June 18, 2020by Reverend Dan on June 18, 2020
“. . . I shall not want.”
In the first three verses, we find out that the shepherd provides for his sheep. First there is the relationship he provides, and today’s scripture tells us that’s just the beginning. Today we find out that he provides everything else we need as well; He makes our lives without want.
Think about that. “I shall not want.” What a provision that is. God is not going to let us go without the things we need. (There is a difference between “want” and “need” in today’s world. During the time this was written, however, the things that were critical for life – what we call a need – were what was then considered wants – the basic necessities of life.)
Now, let’s look at this in the context of the sheep. Left to themselves, sheep lack everything. They’re weak, they’re scared, they stink, and they’ll gorge themselves to death (literally) because they don’t have enough sense to know when enough is enough. But when the shepherd is around, it’s different. Then they’re fine. Whatever they need, he provides. He protects them, he keeps them moving which they need to do (or they’d stand still and eat forever), and he keeps them clean by sheering them and keeping them away from places and things that will make them sick.
God does the same for us. He provides our every need. When we have God, we lack nothing. Listen to what it says just a few psalms later: Fear the Lord, you his saints, for those who fear him lack nothing. (34:9)
In his book Traveling Light, Max Lucado writes about the obsession we have with “stuff”, with our earthly possessions. He calls it the “prison of want” and says, “it’s the most populated prison in the world.” He says “its prisoners always want something bigger. Nicer. Faster. Thinner. They want a new job, a new house, a new spouse. If you feel better when you have more and worse when you have less—you’re in the prison of want. If your happiness comes from something you deposit, drive, drink, or digest, then face it—you’re in the prison of want!”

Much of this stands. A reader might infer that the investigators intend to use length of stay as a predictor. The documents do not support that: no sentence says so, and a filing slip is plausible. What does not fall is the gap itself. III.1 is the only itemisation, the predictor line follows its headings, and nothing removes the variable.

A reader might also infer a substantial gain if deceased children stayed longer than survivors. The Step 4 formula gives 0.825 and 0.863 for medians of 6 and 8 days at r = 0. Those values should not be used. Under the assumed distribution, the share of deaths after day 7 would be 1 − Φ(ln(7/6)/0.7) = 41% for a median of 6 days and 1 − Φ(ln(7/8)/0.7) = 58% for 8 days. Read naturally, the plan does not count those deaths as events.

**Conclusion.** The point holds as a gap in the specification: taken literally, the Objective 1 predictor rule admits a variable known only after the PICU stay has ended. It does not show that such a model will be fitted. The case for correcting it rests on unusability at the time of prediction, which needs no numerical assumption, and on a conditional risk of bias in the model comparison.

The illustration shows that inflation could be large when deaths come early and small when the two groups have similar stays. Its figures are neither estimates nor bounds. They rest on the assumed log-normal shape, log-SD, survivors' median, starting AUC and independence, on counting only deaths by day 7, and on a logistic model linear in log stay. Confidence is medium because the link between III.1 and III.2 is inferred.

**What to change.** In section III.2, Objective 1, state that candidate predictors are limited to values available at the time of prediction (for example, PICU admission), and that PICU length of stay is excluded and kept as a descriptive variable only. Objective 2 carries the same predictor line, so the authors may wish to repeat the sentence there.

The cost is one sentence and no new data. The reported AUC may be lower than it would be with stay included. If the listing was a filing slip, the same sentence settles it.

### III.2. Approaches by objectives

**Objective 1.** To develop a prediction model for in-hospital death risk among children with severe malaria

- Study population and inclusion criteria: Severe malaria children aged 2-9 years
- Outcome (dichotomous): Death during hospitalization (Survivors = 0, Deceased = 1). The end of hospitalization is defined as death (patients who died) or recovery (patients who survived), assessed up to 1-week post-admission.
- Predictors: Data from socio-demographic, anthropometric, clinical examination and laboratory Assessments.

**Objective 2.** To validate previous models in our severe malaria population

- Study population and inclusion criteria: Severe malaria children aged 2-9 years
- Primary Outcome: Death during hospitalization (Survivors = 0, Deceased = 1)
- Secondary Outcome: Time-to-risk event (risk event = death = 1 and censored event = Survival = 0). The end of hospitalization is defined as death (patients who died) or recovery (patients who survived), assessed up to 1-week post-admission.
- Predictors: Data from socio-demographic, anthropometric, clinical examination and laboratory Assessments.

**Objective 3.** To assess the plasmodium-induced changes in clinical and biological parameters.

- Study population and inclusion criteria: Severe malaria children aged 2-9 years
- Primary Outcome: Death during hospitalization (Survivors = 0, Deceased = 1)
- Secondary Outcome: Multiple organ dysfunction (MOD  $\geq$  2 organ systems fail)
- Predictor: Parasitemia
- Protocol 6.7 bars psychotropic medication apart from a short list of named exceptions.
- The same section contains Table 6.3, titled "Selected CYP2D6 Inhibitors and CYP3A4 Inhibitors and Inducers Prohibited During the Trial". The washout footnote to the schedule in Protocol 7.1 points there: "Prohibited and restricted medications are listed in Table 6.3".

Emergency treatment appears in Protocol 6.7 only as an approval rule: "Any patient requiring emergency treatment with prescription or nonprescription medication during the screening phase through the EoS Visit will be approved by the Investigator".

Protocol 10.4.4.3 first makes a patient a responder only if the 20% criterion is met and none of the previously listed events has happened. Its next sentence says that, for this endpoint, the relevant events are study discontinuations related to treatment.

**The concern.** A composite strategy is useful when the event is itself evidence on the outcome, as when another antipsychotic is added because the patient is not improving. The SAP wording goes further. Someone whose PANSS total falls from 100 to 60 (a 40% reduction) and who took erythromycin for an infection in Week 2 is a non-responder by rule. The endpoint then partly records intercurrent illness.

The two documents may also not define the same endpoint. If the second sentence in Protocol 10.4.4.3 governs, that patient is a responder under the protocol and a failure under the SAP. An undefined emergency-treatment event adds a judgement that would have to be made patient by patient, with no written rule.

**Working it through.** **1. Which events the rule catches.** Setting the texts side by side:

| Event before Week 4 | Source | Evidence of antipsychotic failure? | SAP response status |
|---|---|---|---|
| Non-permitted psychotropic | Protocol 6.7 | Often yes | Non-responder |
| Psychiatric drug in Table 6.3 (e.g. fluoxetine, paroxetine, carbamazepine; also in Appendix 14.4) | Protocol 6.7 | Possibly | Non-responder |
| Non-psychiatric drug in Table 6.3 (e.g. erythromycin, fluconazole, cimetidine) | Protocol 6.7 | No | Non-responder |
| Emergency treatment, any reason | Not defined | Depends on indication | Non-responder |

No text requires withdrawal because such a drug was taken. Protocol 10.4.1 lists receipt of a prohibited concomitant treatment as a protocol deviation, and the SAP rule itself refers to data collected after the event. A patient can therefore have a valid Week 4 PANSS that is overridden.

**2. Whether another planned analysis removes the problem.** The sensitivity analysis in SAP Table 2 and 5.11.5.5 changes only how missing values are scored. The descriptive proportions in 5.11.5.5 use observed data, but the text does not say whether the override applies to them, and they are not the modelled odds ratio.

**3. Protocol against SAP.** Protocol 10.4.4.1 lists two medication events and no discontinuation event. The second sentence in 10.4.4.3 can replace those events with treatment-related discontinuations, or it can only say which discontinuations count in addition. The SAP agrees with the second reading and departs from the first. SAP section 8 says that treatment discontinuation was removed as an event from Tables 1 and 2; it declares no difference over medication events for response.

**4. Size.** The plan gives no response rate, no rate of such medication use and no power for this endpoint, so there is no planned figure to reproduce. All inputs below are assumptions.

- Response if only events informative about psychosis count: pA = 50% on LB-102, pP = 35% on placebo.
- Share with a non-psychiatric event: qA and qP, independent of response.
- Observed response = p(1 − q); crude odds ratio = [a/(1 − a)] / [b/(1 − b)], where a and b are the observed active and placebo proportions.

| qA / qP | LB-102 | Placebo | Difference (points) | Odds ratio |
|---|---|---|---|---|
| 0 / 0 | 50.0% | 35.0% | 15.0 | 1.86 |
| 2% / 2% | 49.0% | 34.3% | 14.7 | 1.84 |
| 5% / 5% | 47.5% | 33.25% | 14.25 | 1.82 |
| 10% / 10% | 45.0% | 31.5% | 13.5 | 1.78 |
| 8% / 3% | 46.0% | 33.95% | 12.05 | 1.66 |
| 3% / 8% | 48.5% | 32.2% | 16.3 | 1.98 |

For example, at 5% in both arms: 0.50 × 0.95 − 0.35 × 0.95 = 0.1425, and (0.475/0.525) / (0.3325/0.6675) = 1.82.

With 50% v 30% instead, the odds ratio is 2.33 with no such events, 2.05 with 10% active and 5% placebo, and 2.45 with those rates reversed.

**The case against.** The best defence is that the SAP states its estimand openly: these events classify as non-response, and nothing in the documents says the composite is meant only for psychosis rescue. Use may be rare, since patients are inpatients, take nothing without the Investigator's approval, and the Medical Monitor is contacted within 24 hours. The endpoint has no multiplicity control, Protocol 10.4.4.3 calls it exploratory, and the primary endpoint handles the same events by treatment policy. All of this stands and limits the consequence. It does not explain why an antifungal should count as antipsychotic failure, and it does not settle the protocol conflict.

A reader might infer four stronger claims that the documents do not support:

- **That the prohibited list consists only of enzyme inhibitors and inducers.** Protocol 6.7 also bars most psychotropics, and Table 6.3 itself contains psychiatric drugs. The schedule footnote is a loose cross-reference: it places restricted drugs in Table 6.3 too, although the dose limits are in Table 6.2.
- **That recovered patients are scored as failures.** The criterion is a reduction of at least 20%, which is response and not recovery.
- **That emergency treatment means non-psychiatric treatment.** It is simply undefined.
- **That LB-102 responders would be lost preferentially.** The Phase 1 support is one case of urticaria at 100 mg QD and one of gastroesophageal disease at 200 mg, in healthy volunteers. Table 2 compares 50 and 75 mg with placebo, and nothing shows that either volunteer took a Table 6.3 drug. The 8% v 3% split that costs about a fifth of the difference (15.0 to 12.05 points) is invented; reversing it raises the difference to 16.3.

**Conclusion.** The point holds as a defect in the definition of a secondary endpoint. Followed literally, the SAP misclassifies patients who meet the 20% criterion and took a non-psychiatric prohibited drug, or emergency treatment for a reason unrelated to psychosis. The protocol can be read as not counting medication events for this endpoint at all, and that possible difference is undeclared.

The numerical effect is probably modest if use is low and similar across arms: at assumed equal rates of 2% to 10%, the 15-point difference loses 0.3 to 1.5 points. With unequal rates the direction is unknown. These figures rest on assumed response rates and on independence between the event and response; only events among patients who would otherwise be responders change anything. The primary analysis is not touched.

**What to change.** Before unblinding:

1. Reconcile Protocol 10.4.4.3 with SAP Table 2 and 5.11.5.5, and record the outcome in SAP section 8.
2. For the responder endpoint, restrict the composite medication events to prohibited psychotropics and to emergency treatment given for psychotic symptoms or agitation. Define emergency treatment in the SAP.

And yet, here is King David, the greatest king in the Bible, telling us that when God is our shepherd, we have no wants. He’s saying that even though he has everything a man could want, the personal relationship he has with God, his shepherd, is greater than anything he has in this life and this world.
When God is your shepherd, you have all you need. So, the question now becomes, “Are you good with that?” Are you good with letting God fulfill your wants? Letting God decide the direction of your life?
Are you willing to still follow the shepherd?
“Father, Help us to cherish all that you provide, and to be satisfied with our lives simply because You are in them. In Jesus’ name, AMEN.”